(Alliance News) - Stock prices in London are seen opening lower on Monday amid fears over coronavirus cases spiking in Europe and more countries imposing new measures against the pandemic.
IG futures indicate the FTSE 100 index is to open 40.28 points lower at 5,820.00. The blue-chip index closed up 74.63 points, or 1.3%, at 5,860.28 Friday.
The new wave already had forced governments in several countries including the UK, Germany and France to reimpose tough restrictions to prevent the disease from spreading.
Spain declared a national state of emergency on Sunday to tackle a second coronavirus wave as the World Health Organization reported a third straight day of record new infections across the world.
The WHO has warned that some countries are on a "dangerous track", with too many witnessing an exponential increase in cases, and called on countries to take further action to curb the spread of the disease.
In total, the UN agency's figures showed that 465,319 cases were declared on Saturday alone, half of them in Europe.
Italy has ordered the closure of theatres, cinemas and gyms and said bars and restaurants must shut early.
In the US, a record of nearly 80,000 new Covid-19 infections over the course of a day were reported on Friday, according to figures from Johns Hopkins University.
The virus has now claimed the lives of 1.1 million people and infected more than 42 million globally.
The Japanese Nikkei 225 index closed down 0.1%. In mainland China, the Shanghai Composite is down 1.1%. Financial markets in Hong Kong are closed for a local holiday, the Chung Yeung festival.
"On the health crisis front, things seem to be taking a turn for the worse. A number of US states, and countries, like Italy, The Netherlands and Hungry have registered a jump in Covid-19 cases. Spain has declared a state of emergency, and France is believed to be preparing for tougher restrictions. Stocks in Asia are showing modest losses. The deteriorating health situation has put pressure on US index futures and European indices are pointing lower," CMC Markets analyst David Madden said.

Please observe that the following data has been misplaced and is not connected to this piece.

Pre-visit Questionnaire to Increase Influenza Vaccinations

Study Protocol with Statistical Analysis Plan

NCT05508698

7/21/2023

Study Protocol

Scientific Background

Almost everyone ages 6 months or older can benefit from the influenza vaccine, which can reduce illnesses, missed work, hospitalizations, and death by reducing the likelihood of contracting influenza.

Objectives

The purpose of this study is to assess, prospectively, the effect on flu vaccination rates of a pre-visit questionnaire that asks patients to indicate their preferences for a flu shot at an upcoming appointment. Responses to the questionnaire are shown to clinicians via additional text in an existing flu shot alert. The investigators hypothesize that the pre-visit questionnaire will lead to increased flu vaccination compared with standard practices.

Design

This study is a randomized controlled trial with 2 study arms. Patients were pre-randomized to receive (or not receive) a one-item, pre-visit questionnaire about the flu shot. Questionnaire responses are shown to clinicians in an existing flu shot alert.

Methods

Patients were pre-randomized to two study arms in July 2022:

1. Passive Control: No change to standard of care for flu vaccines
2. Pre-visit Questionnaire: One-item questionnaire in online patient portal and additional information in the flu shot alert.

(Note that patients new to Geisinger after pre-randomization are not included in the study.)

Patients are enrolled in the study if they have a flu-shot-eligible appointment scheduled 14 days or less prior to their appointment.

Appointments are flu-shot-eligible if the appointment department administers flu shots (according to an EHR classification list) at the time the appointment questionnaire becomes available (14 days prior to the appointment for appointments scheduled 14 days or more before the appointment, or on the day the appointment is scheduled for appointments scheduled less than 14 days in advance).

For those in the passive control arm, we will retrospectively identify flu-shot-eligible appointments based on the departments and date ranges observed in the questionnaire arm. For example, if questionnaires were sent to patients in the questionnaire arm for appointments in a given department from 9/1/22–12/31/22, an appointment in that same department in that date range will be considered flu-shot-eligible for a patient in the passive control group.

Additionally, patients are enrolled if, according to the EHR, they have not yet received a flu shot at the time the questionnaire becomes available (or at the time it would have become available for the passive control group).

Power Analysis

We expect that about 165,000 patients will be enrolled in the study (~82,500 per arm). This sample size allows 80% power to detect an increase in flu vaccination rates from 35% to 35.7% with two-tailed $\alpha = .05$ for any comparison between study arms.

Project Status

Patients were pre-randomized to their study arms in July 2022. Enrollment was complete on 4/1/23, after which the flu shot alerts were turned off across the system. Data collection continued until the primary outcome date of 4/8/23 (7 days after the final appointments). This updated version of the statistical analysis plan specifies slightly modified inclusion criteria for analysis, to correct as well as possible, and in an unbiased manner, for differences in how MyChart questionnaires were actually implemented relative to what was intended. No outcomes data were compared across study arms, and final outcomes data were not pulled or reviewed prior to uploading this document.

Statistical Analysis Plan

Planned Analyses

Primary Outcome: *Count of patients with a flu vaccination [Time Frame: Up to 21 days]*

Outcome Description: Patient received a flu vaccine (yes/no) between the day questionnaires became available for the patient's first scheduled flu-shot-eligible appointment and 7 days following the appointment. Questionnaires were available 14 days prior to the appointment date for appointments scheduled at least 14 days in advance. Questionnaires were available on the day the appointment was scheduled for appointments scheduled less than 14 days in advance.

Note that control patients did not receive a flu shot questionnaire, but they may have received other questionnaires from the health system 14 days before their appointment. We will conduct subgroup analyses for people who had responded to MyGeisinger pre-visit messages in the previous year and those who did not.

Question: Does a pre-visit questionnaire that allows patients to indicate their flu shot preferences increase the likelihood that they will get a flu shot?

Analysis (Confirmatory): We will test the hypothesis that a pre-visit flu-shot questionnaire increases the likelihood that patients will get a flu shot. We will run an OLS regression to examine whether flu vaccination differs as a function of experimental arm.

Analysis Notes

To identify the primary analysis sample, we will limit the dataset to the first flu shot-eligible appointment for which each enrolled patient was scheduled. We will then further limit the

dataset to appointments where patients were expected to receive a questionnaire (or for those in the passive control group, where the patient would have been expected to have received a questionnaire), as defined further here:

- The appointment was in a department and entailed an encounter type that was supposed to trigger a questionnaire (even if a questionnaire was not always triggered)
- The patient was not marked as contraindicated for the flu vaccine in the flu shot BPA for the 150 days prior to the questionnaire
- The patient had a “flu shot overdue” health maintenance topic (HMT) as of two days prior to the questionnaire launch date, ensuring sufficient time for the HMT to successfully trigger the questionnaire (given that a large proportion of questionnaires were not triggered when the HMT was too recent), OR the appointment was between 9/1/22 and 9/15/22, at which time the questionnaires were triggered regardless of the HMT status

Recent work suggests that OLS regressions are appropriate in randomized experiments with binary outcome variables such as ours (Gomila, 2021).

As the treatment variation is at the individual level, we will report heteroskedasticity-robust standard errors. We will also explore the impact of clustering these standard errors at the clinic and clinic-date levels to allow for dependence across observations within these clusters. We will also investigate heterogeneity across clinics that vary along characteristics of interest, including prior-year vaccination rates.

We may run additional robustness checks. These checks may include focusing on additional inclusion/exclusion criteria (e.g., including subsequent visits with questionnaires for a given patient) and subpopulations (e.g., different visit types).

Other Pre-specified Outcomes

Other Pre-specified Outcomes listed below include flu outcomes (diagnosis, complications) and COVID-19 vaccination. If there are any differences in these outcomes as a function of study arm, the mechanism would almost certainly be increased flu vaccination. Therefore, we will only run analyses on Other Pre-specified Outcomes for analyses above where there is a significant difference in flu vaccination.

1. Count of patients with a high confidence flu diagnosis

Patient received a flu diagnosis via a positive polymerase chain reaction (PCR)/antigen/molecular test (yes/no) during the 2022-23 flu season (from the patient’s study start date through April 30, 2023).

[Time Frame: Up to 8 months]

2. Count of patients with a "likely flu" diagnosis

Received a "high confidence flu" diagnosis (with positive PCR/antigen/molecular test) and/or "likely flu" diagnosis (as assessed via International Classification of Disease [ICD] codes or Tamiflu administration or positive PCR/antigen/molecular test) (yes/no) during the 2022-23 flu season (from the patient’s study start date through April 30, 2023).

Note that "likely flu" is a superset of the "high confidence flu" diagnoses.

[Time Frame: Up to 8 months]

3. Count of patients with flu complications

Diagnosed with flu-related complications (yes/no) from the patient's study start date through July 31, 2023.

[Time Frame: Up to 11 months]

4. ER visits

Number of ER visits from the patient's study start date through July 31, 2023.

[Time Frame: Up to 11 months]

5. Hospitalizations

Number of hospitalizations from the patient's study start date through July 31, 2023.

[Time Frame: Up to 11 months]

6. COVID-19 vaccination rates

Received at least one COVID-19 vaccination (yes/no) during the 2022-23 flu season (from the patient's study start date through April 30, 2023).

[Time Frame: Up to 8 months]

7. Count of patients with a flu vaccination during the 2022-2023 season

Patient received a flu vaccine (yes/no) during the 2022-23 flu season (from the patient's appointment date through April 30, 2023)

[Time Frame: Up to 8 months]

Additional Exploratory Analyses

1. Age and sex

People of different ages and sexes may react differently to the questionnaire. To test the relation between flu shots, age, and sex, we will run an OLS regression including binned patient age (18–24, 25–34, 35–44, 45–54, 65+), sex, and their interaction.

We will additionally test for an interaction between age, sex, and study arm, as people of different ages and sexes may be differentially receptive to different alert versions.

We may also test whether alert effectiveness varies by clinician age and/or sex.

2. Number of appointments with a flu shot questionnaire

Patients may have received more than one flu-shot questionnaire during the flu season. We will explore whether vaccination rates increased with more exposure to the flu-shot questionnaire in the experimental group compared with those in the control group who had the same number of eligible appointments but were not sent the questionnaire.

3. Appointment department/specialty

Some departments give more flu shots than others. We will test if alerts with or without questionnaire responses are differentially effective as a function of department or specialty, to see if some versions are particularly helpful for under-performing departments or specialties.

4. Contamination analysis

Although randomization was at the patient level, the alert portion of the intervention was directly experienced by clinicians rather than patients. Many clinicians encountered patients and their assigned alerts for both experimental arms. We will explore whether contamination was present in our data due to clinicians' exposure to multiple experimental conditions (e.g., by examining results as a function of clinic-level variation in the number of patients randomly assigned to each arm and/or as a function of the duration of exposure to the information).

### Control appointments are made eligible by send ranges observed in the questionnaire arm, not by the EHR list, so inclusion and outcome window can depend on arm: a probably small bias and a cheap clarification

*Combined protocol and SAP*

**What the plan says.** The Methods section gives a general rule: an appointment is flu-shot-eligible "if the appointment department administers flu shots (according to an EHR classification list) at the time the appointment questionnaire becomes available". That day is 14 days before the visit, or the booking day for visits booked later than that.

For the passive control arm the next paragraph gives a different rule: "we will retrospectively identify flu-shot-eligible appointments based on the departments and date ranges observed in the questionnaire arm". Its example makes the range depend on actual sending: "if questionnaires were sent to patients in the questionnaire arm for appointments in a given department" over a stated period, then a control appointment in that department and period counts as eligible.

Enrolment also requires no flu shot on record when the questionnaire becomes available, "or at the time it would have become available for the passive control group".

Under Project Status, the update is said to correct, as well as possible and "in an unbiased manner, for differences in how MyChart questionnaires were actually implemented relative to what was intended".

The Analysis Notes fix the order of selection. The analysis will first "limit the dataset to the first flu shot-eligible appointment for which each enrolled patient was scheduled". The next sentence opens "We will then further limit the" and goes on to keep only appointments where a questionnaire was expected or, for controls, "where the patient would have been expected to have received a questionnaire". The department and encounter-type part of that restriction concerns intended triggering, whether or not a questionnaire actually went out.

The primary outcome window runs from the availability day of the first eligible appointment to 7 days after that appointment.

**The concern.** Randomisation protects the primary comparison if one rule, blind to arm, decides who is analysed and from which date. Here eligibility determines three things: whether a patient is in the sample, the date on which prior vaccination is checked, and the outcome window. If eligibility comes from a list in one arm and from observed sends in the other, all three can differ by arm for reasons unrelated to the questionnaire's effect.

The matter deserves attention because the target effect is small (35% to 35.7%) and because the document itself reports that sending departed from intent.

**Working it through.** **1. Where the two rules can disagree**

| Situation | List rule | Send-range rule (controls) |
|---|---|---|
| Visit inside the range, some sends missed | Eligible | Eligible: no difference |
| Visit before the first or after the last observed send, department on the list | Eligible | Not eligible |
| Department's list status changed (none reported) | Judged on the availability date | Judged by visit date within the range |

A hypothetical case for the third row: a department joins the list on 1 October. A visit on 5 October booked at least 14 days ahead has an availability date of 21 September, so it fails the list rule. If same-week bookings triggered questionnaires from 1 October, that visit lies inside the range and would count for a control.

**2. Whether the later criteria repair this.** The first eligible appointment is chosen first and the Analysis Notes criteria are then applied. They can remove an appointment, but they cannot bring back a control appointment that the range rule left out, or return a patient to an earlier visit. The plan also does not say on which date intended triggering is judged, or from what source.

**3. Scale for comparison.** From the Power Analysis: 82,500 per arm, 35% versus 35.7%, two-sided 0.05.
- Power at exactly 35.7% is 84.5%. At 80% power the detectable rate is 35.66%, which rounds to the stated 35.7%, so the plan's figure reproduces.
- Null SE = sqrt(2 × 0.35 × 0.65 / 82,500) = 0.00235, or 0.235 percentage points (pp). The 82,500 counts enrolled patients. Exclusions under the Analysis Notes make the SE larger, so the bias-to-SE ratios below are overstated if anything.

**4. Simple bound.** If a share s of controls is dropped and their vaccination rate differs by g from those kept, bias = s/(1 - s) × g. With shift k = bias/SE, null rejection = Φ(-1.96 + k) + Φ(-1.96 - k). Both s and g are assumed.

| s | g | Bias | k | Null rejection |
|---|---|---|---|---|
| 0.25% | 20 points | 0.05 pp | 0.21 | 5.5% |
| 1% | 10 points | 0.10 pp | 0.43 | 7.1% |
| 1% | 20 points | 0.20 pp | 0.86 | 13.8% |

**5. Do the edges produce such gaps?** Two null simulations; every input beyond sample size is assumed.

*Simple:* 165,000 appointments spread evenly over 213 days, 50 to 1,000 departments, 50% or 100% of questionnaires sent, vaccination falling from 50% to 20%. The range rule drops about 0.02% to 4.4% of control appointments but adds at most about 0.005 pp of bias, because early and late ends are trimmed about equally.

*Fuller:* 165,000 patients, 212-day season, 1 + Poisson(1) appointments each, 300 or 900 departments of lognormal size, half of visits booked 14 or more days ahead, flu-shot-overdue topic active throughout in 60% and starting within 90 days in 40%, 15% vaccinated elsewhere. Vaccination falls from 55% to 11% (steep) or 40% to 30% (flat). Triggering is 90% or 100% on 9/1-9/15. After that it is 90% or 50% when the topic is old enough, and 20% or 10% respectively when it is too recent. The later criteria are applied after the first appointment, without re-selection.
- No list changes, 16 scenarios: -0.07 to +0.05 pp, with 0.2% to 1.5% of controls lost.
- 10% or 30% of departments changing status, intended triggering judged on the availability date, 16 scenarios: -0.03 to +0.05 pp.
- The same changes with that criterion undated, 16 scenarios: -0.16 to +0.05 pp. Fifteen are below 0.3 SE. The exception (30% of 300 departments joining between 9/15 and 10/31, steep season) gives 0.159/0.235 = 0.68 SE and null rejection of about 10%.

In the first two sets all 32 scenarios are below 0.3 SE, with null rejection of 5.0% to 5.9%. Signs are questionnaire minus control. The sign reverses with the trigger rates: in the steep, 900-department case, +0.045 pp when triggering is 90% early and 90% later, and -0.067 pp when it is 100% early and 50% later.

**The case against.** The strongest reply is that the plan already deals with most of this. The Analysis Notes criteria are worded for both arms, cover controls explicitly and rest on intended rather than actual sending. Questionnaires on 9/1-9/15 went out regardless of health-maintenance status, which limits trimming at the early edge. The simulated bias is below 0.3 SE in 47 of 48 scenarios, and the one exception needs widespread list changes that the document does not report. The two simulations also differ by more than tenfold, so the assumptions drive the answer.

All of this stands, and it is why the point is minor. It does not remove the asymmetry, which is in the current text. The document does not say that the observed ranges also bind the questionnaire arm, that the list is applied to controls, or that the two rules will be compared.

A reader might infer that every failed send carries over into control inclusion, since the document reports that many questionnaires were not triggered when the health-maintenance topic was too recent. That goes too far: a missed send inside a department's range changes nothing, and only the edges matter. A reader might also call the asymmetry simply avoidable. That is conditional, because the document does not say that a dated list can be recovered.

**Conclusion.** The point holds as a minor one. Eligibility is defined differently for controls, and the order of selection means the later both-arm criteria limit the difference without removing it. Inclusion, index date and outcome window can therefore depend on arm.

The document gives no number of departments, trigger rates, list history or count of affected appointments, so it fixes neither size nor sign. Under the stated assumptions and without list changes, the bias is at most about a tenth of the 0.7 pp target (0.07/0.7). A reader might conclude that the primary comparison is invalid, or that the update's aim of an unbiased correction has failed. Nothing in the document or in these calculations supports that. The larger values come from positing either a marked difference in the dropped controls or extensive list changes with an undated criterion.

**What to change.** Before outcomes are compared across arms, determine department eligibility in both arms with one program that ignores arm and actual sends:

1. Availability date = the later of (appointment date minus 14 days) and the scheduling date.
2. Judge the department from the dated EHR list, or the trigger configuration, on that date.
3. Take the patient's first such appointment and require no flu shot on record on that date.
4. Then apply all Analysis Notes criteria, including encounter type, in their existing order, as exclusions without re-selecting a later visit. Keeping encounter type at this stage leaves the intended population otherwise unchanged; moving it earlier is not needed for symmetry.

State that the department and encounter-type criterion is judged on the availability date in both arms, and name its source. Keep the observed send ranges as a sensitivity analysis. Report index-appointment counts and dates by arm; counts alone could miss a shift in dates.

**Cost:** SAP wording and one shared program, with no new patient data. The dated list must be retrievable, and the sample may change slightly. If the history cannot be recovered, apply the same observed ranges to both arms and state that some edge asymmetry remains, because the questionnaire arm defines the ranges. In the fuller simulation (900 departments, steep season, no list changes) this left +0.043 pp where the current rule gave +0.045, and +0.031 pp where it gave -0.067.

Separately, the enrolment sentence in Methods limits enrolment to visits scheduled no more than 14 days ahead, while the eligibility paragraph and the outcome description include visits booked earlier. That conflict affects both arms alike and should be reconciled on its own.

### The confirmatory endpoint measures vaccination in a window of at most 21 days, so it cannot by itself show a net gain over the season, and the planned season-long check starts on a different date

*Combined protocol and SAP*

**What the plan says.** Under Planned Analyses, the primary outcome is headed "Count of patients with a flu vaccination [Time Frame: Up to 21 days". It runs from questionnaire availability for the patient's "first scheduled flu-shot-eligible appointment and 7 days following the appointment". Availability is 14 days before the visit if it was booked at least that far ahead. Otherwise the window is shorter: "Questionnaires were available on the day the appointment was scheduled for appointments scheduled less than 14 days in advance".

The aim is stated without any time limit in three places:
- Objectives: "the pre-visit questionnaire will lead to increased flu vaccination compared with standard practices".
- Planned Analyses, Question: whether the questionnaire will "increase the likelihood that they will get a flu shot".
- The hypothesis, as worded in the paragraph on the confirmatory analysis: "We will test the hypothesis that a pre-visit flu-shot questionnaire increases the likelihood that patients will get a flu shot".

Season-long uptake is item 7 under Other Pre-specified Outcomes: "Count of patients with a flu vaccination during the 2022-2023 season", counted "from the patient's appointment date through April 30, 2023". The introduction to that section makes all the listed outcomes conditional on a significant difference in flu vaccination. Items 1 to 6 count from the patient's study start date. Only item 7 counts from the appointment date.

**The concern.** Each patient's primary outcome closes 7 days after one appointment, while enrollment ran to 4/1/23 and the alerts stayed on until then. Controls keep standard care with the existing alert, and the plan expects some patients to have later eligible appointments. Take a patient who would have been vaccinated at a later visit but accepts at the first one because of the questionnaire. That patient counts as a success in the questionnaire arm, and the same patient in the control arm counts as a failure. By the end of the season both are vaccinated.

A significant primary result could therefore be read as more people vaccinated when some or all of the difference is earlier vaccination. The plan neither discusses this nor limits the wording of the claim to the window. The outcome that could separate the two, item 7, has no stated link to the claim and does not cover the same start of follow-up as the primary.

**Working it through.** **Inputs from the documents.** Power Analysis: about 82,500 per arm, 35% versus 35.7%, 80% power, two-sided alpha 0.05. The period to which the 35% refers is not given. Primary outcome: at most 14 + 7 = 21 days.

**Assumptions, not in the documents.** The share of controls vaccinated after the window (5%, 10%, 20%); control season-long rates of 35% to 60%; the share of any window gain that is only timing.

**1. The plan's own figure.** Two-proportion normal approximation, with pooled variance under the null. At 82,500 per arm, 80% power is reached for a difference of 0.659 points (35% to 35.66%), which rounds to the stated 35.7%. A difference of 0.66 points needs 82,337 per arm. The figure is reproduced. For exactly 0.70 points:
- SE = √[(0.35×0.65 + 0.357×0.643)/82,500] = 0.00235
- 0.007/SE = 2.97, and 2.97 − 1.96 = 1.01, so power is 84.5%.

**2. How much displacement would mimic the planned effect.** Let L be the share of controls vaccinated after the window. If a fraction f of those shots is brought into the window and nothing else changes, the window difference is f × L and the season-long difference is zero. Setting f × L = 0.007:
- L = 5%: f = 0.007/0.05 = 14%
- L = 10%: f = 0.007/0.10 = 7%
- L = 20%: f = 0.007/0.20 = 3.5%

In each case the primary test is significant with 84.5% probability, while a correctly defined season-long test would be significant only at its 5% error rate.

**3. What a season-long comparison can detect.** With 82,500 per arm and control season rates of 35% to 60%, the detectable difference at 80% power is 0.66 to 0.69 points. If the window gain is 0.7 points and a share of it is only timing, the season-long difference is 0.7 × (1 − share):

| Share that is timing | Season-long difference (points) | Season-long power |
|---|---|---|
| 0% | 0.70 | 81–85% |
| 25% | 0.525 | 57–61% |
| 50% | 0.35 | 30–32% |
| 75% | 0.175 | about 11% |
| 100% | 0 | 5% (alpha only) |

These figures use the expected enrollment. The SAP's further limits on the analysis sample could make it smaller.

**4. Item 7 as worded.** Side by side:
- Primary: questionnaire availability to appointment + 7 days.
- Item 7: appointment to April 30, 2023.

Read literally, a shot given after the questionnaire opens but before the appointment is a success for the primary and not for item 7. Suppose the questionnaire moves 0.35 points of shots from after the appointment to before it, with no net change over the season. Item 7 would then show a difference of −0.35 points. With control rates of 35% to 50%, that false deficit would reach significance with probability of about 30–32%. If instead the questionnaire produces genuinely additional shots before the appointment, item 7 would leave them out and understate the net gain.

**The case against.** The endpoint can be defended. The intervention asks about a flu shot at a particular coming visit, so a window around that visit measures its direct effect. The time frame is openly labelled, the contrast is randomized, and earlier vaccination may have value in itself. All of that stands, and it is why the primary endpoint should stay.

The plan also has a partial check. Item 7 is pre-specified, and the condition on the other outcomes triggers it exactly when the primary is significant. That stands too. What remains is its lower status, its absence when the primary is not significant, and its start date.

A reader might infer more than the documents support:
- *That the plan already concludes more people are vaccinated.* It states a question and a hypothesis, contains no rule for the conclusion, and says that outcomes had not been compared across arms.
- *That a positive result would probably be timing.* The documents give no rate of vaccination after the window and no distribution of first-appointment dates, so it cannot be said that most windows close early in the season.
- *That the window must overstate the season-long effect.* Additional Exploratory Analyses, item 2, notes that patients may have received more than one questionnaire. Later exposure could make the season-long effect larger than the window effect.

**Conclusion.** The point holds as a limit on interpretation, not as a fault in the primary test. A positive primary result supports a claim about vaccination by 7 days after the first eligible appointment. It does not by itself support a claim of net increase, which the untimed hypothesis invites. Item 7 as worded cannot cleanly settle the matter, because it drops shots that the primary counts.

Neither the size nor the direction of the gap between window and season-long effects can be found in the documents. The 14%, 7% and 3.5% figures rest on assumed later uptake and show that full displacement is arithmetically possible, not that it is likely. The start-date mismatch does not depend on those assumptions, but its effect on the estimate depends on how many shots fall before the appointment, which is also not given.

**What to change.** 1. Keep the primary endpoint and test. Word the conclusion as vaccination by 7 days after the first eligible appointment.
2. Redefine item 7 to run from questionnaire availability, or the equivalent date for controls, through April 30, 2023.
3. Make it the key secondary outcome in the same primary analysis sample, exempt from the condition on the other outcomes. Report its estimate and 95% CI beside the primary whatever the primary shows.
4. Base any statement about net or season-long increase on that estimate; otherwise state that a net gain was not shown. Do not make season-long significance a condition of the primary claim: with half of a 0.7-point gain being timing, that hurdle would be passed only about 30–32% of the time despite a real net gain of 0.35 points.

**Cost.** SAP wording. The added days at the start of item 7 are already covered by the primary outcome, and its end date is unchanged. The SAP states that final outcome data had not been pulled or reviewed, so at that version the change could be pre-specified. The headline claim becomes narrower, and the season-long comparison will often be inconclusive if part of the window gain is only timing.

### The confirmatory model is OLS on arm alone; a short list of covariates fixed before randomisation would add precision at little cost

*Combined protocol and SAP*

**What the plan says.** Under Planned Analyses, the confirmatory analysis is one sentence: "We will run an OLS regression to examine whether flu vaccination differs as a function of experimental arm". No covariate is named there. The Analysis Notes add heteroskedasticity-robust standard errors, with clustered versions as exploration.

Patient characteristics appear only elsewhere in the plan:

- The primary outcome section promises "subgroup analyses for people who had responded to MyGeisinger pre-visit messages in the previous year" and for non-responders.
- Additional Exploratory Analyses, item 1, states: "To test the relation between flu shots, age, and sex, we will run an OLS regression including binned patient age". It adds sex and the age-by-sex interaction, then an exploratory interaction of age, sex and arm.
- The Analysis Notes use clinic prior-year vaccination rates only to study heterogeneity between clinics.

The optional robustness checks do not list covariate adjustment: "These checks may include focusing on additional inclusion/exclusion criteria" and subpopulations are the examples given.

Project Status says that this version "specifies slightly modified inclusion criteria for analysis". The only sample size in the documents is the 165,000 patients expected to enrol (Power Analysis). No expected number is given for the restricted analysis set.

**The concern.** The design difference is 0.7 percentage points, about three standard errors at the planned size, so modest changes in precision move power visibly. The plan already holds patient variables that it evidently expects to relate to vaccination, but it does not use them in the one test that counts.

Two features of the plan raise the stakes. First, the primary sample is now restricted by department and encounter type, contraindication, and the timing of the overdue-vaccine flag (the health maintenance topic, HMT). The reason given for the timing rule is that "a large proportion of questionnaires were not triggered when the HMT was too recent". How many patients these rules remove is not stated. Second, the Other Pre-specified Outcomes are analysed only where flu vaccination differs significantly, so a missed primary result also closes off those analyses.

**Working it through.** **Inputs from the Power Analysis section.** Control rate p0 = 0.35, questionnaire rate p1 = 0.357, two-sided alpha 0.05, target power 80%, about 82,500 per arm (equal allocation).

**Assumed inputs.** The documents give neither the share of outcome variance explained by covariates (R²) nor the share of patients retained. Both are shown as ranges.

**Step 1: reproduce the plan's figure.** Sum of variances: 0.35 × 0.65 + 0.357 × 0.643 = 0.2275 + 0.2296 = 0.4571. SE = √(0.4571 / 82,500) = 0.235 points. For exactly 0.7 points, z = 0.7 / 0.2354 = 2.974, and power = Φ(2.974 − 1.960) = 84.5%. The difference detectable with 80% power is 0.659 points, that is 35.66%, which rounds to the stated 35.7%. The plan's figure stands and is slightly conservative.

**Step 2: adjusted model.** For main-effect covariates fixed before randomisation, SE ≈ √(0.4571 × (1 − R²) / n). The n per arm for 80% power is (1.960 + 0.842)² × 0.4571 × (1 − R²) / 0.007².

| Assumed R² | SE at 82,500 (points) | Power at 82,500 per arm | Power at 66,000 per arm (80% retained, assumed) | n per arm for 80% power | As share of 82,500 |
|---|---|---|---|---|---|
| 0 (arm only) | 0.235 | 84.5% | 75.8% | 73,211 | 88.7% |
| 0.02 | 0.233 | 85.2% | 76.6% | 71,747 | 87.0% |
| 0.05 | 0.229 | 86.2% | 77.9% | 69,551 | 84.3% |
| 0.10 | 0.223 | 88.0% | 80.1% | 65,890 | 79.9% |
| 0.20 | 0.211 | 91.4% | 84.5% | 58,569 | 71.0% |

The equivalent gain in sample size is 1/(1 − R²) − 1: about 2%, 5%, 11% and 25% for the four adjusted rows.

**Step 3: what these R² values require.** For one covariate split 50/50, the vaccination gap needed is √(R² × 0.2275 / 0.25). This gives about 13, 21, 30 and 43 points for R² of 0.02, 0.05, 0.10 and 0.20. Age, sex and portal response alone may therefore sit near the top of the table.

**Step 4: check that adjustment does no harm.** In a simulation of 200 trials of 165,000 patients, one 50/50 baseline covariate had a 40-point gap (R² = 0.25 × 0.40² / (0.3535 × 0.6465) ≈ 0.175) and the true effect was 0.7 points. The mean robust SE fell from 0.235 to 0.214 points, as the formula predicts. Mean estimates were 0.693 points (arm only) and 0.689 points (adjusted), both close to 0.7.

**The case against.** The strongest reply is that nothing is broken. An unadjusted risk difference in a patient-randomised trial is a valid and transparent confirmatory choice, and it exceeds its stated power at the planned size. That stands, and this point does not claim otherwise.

Meanwhile, China's communist leadership on Monday kicked off a four-day meeting to draw the next five-year economic plan and set development goals until 2035.
China's 14th five-year plan is set to focus on economic self-reliance, technological innovation and a cleaner environment. The plenum is set to run until Thursday, but decisions made there will likely not be announced until the next parliamentary session, which usually takes place in March.
The pound was quoted at USD1.3025 early Monday, down from USD1.3050 at the London equities close Friday.
The euro was priced at USD1.1838, flat from USD1.1840. Against the yen, the dollar was trading at JPY104.87, flat from JPY104.80.
Brent oil was trading at USD40.88 a barrel on Monday morning, down sharply from USD42.25 late Friday. Gold was quoted at USD1,897.25 an ounce, lower from USD1,900.50.
In the US on Friday, Wall Street ended mostly higher, with the S&P 500 ending up 0.3% and Nasdaq Composite 0.4% higher. The Dow Jones Industrial Average finished down 0.1%.
The economic events calendar on Monday has US new home sales at 1500 GMT.
The UK corporate calendar on Monday has third quarter results from THG Holdings.
Ahead in the economic events calendar this week, there are interest rate decisions from the Bank of Japan and European Central Bank on Thursday.
In a busy UK earnings calendar this week, there are third quarter results due from lender HSBC and oil major BP on Tuesday and drugmaker GlaxoSmithKline on Wednesday. On Thursday oil major Royal Dutch Shell reports third quarter earnings, followed by state-backed lender NatWest on Friday.
By Arvind Bhunjun; email@example.com
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